Jim Gavin says that Dublin "wont stray too far" from their tried and trusted methods in their attempts to curtail the influence of Aidan O'Shea, Mayo's irresistible attacking force this season.
Acknowledging that the erstwhile midfielder, enjoying an unprecedented and spectacular run of form as a forward in 2015, "is certainly the player getting attention," Gavin surmised that he and his management team "have confidence in our backs," and their ability to adequately deal with O'Shea's powerful presence where Donegal, Galway and Sligo have failed.
Memorably, Dublin - and in particular, Stephen Cluxton - rendered O'Shea's aptitude for fielding irrelevant in the 2013 All-Ireland final by dragging him all over the pitch as the Dublin 'keeper launched each of his kick-outs to every part of the Croke Park pitch other than the patches of grass in which O'Shea stood.
Though his utilisation this year by manager predominantly as an attacker has seen O'Shea's levels of influence grow exponentially.
"We play a particular brand of football and we wouldn't stray too far from that philosophy," Gavin pointed out.
"We base our core principles on attacking football and a very traditional style and we won't stray too far from that."
Words which may, given the Mayo match falls just a day before the one year anniversary of Gavin's only significant defeat as Dublin manager in last season's semi-final defeat to Donegal, be enough to perturb already-wary sky blue supporters this week.
But at various points in the season, Gavin's team have demonstrated the sort of tactical flexibility, particularly in defence, so visibly lacking when Donegal scored 3-14 in Croke Park.
"We'd always have various strategies in game, very subtle changes that people mightn't see," Gavin surmised.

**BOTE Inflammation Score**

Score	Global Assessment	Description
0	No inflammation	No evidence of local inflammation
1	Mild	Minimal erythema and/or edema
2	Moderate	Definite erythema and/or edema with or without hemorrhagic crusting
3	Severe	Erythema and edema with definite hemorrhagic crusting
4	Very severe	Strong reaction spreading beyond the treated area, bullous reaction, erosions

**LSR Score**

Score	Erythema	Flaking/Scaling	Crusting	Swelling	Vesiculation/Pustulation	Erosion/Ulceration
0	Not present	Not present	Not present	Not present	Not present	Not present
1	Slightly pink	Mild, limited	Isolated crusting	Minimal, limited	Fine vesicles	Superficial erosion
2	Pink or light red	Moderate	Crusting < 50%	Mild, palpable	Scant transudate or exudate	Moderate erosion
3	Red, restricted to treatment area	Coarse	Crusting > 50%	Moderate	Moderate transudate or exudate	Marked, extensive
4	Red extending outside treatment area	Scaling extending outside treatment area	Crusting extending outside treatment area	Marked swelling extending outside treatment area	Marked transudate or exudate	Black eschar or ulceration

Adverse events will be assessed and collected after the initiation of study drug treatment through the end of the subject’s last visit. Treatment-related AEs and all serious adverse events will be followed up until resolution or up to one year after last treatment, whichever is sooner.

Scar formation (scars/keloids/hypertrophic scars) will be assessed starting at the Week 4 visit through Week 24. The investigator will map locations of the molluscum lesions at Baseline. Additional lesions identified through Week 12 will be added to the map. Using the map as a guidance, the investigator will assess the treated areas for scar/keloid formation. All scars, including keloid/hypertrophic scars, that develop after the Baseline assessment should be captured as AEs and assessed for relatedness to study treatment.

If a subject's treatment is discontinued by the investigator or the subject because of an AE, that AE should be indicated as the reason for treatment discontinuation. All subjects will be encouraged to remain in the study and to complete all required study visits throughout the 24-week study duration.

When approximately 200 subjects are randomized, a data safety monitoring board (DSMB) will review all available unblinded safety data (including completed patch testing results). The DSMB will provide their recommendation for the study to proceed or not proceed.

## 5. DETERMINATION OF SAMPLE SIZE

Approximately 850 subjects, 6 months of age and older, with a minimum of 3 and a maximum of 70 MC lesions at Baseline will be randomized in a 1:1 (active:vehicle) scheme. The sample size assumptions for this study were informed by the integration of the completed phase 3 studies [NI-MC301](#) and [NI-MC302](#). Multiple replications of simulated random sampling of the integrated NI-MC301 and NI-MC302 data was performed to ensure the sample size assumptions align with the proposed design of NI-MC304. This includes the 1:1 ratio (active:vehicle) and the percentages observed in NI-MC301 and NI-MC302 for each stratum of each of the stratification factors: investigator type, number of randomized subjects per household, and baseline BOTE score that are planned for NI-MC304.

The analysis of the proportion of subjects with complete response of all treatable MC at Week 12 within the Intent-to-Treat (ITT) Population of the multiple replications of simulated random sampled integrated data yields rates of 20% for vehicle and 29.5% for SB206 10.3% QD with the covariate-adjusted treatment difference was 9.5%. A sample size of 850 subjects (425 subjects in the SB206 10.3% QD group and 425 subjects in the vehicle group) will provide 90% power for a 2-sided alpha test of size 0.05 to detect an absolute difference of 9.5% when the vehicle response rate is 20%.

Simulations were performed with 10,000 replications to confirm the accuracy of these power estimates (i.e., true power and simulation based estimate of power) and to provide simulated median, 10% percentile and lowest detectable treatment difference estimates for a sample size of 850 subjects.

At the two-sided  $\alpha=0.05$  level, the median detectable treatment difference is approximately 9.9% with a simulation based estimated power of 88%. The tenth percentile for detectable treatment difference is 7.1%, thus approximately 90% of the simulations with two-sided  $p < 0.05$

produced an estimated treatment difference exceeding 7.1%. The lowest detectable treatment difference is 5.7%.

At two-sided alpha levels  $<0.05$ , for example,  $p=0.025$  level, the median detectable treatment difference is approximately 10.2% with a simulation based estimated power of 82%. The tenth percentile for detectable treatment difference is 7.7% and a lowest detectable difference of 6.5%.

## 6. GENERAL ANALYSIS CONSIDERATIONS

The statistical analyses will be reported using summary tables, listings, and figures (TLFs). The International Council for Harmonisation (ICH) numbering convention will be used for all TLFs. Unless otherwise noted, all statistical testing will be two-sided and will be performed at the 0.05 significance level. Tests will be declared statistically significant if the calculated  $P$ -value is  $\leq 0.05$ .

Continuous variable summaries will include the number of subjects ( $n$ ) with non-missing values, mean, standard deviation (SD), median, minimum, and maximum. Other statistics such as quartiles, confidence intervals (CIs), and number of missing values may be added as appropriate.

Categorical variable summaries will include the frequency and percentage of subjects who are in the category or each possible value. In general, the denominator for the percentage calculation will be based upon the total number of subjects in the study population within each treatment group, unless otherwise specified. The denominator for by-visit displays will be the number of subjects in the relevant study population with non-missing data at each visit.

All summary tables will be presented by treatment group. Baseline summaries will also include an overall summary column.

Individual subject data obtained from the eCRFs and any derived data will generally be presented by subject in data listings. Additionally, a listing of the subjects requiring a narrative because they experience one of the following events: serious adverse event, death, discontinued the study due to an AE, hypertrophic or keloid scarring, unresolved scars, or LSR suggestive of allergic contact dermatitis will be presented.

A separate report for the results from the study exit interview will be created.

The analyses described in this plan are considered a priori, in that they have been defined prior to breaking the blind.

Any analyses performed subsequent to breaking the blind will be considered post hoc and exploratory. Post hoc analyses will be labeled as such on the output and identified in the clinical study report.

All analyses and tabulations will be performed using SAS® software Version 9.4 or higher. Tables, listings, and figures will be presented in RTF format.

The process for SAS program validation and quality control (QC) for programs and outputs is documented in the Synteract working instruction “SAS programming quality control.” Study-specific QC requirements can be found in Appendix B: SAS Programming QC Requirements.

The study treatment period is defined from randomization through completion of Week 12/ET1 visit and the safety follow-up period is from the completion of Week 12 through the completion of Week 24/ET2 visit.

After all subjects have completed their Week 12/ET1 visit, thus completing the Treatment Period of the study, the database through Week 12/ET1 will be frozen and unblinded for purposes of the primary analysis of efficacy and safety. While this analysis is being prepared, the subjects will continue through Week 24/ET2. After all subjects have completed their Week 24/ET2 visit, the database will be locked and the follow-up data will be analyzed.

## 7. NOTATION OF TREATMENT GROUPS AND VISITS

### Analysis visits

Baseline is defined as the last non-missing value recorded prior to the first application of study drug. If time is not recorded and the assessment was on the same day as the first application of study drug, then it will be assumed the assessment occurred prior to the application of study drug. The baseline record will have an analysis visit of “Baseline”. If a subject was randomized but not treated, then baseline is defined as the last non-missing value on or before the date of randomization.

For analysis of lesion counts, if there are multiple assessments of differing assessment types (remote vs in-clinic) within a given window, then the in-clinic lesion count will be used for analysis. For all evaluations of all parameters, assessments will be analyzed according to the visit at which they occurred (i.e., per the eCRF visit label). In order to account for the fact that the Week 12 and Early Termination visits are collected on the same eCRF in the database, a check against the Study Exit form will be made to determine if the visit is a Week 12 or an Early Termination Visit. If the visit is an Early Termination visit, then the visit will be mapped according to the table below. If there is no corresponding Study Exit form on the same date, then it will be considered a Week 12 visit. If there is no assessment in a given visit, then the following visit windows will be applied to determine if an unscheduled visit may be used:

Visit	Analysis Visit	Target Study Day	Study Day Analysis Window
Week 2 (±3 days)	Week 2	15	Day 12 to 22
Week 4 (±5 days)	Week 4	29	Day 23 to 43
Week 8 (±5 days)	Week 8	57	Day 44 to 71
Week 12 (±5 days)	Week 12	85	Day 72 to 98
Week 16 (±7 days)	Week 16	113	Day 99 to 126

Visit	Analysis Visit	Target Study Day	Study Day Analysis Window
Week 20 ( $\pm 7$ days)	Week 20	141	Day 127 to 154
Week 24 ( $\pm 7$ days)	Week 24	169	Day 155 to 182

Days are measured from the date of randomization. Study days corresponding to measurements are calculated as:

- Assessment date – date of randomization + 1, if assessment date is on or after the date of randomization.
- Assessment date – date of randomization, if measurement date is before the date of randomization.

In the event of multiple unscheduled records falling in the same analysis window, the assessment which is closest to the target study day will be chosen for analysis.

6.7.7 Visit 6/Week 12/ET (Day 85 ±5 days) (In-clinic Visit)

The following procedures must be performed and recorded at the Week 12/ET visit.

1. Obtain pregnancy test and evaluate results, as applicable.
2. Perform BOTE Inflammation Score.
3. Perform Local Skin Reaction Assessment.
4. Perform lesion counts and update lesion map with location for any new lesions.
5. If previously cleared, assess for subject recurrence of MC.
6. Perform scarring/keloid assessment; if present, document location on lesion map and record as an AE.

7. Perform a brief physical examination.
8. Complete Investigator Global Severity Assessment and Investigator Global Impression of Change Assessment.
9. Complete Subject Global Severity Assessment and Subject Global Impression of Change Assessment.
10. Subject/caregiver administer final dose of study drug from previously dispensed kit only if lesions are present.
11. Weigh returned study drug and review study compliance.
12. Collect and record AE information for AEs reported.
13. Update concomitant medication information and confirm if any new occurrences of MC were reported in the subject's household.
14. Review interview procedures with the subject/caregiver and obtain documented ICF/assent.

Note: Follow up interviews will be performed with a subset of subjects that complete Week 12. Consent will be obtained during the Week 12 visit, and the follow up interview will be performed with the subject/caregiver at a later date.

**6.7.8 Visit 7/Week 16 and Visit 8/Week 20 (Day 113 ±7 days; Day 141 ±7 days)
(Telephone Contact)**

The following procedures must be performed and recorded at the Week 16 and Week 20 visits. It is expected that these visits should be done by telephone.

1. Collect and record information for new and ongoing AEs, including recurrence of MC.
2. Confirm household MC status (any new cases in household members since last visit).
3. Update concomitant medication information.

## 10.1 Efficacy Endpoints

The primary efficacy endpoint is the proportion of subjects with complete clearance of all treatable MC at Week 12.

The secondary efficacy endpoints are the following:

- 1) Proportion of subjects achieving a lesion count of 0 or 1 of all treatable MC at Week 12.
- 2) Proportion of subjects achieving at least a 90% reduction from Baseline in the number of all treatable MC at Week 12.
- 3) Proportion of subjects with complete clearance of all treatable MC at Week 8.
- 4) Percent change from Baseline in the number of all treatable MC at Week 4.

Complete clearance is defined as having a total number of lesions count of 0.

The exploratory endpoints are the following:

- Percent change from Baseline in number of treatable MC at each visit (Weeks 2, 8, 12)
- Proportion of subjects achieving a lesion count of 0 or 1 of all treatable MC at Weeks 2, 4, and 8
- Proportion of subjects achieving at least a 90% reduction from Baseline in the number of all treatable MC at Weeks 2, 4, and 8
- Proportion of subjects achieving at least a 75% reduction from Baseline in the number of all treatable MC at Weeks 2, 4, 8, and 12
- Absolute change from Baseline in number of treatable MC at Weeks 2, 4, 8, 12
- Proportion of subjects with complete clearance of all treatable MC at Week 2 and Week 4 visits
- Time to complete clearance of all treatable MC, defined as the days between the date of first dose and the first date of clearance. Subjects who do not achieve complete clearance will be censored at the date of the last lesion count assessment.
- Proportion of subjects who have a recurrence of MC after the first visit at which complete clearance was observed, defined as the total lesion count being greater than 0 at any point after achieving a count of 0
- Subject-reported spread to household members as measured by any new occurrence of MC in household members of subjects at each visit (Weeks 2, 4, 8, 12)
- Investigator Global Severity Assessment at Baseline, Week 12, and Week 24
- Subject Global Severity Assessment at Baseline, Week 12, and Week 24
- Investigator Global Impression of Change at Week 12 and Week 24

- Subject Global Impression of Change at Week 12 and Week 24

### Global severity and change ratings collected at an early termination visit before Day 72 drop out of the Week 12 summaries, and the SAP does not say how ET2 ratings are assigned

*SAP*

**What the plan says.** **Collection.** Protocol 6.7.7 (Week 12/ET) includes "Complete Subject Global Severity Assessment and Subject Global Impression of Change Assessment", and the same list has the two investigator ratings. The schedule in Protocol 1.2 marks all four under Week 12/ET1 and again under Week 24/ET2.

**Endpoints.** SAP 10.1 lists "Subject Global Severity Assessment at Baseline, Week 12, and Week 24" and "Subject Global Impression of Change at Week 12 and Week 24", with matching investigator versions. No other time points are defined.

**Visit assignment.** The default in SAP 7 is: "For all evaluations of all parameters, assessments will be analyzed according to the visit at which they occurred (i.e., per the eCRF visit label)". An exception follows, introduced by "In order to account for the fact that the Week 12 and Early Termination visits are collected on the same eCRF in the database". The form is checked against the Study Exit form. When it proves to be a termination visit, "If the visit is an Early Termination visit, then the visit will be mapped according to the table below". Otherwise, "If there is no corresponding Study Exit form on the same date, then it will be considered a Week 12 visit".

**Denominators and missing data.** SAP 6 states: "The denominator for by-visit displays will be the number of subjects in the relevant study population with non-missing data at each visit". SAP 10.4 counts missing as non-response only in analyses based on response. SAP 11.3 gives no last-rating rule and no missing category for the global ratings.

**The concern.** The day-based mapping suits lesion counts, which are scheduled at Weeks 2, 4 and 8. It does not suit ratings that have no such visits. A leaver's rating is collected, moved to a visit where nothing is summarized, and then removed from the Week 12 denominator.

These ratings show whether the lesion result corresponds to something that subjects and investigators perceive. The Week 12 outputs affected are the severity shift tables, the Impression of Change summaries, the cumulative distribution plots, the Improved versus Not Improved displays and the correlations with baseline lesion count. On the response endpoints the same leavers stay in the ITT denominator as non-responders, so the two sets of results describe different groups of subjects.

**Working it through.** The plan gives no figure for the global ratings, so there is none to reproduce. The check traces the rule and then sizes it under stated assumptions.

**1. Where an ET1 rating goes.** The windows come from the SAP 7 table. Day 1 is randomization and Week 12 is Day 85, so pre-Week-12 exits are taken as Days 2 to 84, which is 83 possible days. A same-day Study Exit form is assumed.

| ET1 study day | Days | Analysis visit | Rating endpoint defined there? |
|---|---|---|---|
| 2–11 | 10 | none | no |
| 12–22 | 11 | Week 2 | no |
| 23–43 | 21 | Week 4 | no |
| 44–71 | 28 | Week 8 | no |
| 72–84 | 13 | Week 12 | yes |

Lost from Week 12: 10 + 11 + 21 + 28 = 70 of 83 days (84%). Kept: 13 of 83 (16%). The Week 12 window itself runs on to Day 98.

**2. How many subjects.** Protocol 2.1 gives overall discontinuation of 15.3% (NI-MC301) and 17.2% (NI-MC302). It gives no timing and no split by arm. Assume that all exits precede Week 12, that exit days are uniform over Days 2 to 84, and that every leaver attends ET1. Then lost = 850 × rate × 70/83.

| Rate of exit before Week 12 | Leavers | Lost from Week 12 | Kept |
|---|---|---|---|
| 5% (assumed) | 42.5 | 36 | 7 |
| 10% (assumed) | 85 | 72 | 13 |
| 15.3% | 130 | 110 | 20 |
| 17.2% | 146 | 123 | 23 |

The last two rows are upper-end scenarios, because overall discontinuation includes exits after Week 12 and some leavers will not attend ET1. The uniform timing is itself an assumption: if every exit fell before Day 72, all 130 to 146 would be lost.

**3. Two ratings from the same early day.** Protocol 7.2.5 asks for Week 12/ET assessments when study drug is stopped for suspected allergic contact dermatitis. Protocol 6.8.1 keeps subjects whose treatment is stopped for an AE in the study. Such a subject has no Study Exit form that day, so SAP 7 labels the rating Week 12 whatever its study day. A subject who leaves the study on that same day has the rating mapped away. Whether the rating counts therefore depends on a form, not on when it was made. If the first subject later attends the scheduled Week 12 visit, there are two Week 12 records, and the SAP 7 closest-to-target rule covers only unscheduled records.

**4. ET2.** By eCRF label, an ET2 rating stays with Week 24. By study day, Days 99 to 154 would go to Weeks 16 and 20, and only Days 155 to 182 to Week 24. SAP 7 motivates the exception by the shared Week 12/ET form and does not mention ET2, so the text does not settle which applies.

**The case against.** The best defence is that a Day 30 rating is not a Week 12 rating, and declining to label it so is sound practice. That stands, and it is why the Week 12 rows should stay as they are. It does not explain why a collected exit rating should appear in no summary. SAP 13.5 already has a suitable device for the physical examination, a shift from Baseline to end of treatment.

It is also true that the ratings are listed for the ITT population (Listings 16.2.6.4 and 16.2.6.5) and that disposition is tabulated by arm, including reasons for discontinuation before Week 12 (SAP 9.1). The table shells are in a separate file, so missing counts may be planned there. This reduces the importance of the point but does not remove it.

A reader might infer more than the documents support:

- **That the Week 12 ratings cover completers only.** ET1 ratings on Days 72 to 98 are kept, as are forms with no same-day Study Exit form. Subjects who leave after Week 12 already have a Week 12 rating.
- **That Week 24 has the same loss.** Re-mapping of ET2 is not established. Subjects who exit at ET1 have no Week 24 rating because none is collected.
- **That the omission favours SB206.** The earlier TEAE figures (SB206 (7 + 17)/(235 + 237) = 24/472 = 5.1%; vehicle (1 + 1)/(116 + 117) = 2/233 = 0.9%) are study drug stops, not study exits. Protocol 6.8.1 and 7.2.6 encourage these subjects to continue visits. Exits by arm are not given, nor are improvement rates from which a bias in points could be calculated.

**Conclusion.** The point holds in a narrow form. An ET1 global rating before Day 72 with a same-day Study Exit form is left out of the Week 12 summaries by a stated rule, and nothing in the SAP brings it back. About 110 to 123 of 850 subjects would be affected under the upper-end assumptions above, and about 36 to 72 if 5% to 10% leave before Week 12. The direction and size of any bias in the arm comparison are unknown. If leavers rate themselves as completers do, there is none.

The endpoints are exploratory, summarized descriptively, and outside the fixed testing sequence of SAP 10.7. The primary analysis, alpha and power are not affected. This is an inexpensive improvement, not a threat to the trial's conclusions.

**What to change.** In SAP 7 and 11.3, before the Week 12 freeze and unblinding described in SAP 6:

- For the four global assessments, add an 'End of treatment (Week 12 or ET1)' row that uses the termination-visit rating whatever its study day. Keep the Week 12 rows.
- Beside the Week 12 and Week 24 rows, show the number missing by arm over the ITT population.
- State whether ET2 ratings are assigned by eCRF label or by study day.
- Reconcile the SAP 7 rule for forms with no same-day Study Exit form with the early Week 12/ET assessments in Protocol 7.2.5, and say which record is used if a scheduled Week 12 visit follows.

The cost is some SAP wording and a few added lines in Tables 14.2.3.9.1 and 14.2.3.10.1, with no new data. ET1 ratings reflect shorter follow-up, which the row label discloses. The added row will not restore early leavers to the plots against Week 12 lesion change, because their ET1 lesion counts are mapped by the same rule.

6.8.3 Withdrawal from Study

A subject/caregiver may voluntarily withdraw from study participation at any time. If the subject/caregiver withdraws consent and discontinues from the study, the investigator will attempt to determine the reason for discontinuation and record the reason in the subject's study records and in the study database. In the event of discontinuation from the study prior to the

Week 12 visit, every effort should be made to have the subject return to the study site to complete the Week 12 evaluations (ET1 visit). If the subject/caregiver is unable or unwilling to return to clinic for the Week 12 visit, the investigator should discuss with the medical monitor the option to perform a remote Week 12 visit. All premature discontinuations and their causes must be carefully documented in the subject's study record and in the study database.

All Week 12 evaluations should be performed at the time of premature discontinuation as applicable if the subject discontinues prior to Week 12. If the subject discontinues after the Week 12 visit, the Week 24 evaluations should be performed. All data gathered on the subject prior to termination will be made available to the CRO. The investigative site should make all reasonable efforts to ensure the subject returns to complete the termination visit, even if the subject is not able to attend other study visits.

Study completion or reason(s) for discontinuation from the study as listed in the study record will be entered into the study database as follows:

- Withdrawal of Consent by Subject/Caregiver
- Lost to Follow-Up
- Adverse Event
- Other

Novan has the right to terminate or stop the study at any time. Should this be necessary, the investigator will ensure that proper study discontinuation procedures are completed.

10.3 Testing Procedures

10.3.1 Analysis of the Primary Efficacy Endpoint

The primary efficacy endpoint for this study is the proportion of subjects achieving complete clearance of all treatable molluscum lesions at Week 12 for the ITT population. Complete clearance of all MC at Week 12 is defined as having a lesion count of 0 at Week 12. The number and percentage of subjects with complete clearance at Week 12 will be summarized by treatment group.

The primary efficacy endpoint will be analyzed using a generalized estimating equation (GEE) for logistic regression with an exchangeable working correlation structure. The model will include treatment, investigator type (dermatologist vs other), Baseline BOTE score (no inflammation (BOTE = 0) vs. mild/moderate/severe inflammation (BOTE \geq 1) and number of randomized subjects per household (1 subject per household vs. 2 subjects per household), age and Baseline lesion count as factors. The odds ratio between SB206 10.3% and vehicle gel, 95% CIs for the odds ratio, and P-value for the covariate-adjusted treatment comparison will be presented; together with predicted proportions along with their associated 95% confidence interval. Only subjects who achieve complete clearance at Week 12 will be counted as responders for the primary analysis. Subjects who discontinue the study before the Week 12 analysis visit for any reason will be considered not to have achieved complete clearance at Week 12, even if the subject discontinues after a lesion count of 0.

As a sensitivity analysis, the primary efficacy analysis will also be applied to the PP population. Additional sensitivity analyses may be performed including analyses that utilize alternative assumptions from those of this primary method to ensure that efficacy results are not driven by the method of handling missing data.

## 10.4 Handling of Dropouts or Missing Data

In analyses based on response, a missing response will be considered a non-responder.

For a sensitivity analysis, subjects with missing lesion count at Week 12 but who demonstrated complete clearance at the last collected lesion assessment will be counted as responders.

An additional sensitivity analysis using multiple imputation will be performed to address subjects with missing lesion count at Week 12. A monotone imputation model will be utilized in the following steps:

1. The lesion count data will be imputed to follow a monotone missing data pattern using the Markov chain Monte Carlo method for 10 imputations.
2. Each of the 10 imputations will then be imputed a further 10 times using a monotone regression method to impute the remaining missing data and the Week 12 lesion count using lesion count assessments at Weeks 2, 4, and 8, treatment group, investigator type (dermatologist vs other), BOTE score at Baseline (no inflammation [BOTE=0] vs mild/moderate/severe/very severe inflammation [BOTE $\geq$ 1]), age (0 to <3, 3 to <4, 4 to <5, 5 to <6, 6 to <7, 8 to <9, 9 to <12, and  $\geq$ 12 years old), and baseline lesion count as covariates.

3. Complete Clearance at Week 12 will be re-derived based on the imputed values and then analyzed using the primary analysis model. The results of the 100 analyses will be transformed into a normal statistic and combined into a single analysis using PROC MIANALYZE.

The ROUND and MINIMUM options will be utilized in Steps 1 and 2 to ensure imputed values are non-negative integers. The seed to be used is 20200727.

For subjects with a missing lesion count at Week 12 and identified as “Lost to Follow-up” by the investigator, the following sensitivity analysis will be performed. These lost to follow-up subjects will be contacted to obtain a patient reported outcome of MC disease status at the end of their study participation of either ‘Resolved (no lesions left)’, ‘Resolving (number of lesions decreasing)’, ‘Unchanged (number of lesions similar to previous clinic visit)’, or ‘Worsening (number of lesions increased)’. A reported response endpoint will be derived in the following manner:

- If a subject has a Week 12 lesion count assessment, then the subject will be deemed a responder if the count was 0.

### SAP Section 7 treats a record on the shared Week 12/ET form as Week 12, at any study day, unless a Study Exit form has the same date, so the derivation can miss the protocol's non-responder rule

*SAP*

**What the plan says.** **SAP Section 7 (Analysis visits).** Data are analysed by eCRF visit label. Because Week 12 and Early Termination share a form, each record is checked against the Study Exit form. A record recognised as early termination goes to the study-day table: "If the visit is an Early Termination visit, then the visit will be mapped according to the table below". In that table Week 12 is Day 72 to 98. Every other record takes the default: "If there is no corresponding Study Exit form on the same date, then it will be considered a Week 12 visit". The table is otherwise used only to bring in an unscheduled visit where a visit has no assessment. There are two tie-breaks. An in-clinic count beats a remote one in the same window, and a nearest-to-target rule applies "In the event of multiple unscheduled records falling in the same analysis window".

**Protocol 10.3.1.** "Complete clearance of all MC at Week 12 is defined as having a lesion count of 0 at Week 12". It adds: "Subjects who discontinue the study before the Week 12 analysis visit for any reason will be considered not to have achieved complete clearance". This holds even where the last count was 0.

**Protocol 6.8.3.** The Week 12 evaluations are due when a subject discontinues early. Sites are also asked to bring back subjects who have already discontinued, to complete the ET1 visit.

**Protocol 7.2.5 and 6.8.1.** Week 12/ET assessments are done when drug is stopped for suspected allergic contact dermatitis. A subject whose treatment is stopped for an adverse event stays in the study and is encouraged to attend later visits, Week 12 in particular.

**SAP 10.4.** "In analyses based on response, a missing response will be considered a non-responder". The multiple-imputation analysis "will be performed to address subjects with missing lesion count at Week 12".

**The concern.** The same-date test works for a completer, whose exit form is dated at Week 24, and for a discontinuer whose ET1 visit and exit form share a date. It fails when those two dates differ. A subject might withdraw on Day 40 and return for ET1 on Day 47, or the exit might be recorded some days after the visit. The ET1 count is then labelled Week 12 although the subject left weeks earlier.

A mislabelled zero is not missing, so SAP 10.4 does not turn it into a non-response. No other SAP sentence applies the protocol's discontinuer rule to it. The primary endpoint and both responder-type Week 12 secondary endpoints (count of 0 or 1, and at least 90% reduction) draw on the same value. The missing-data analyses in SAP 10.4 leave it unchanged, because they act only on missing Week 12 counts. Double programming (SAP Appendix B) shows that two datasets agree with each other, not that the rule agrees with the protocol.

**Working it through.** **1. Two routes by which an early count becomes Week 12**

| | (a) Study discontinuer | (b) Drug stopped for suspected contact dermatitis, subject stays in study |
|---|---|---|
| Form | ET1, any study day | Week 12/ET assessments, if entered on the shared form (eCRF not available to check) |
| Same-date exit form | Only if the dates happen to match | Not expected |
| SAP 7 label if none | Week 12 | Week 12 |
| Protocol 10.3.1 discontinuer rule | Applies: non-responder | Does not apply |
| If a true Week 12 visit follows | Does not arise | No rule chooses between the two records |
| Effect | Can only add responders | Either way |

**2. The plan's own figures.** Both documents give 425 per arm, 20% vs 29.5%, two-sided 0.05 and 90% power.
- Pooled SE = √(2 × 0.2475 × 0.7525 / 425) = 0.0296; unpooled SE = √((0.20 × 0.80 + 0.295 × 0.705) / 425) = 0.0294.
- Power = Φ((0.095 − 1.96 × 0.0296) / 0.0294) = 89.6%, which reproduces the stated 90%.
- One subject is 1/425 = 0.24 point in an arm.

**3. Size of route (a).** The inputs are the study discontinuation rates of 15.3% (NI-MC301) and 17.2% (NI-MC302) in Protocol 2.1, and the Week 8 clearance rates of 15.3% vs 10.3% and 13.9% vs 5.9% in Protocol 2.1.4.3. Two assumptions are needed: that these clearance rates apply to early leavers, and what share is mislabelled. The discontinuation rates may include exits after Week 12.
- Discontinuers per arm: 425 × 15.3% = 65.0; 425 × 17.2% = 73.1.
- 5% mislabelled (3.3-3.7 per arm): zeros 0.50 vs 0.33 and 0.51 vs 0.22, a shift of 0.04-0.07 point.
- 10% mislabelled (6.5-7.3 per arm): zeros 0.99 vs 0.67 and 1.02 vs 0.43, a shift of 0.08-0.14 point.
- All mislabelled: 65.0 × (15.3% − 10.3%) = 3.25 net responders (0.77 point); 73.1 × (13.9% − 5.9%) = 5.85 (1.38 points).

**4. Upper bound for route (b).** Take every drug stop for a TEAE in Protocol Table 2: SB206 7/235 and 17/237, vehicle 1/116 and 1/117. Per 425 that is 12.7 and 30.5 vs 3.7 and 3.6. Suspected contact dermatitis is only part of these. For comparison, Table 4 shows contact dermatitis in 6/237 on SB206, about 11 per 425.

"But they're always there and we just don't base our strategies on one particular plan, it's a concept we have and we won't stray too far from it."
Speaking of new-acquired defensive savvy, Mayo were almost buried under an avalanche of praise for their systematic marginalisation of Michael Murphy in their All-Ireland quarter-final a couple of weeks ago.
Where once, Ger Cafferkey and Tom Cunniffe were so scant of covering defenders as to appear practically naked, Mayo were able to screen both and still manage to score 2-13 against a team notorious for their powers of prevention.
"Most teams will adapt their strategy according to whatever game they're playing," observed Gavin of this ploy.
"Certainly at the elite level anyway.
"Teams are very flexible now and can move and shift from certain concepts and patterns to the next."
"I think," he continued, "Mayo will always play a traditional brand of football.
"They have the players to do it, very skilful players. Their backs are very comfortable on the ball and a strong traditional midfield unit.
"I think they won't stray too far from how Mayo have always played their football."
The Donegal match was seen as the test Dublin craved but Mayo got, even if the Connacht Champions made surprisingly easy work of it.
Dublin, meanwhile, had a sort of 'Carry On' quarter-final in which an easy win turned into an uncharacteristically sloppy final few minutes, even if their victory and this semi-final spot was never truly in jeopardy.
As Gavin acknowledged: "they punished us for a couple of lapses of concentration," in those closing stages.
"We only ever ask the players to be the best they can be and sometimes it works out for us, sometimes it doesn't," he added.
"In sport you'll lose more than you win, that's for sure. So it's all about on the day just trying to be the best they can be, represent themselves as best they can and we'll take whatever happens after that."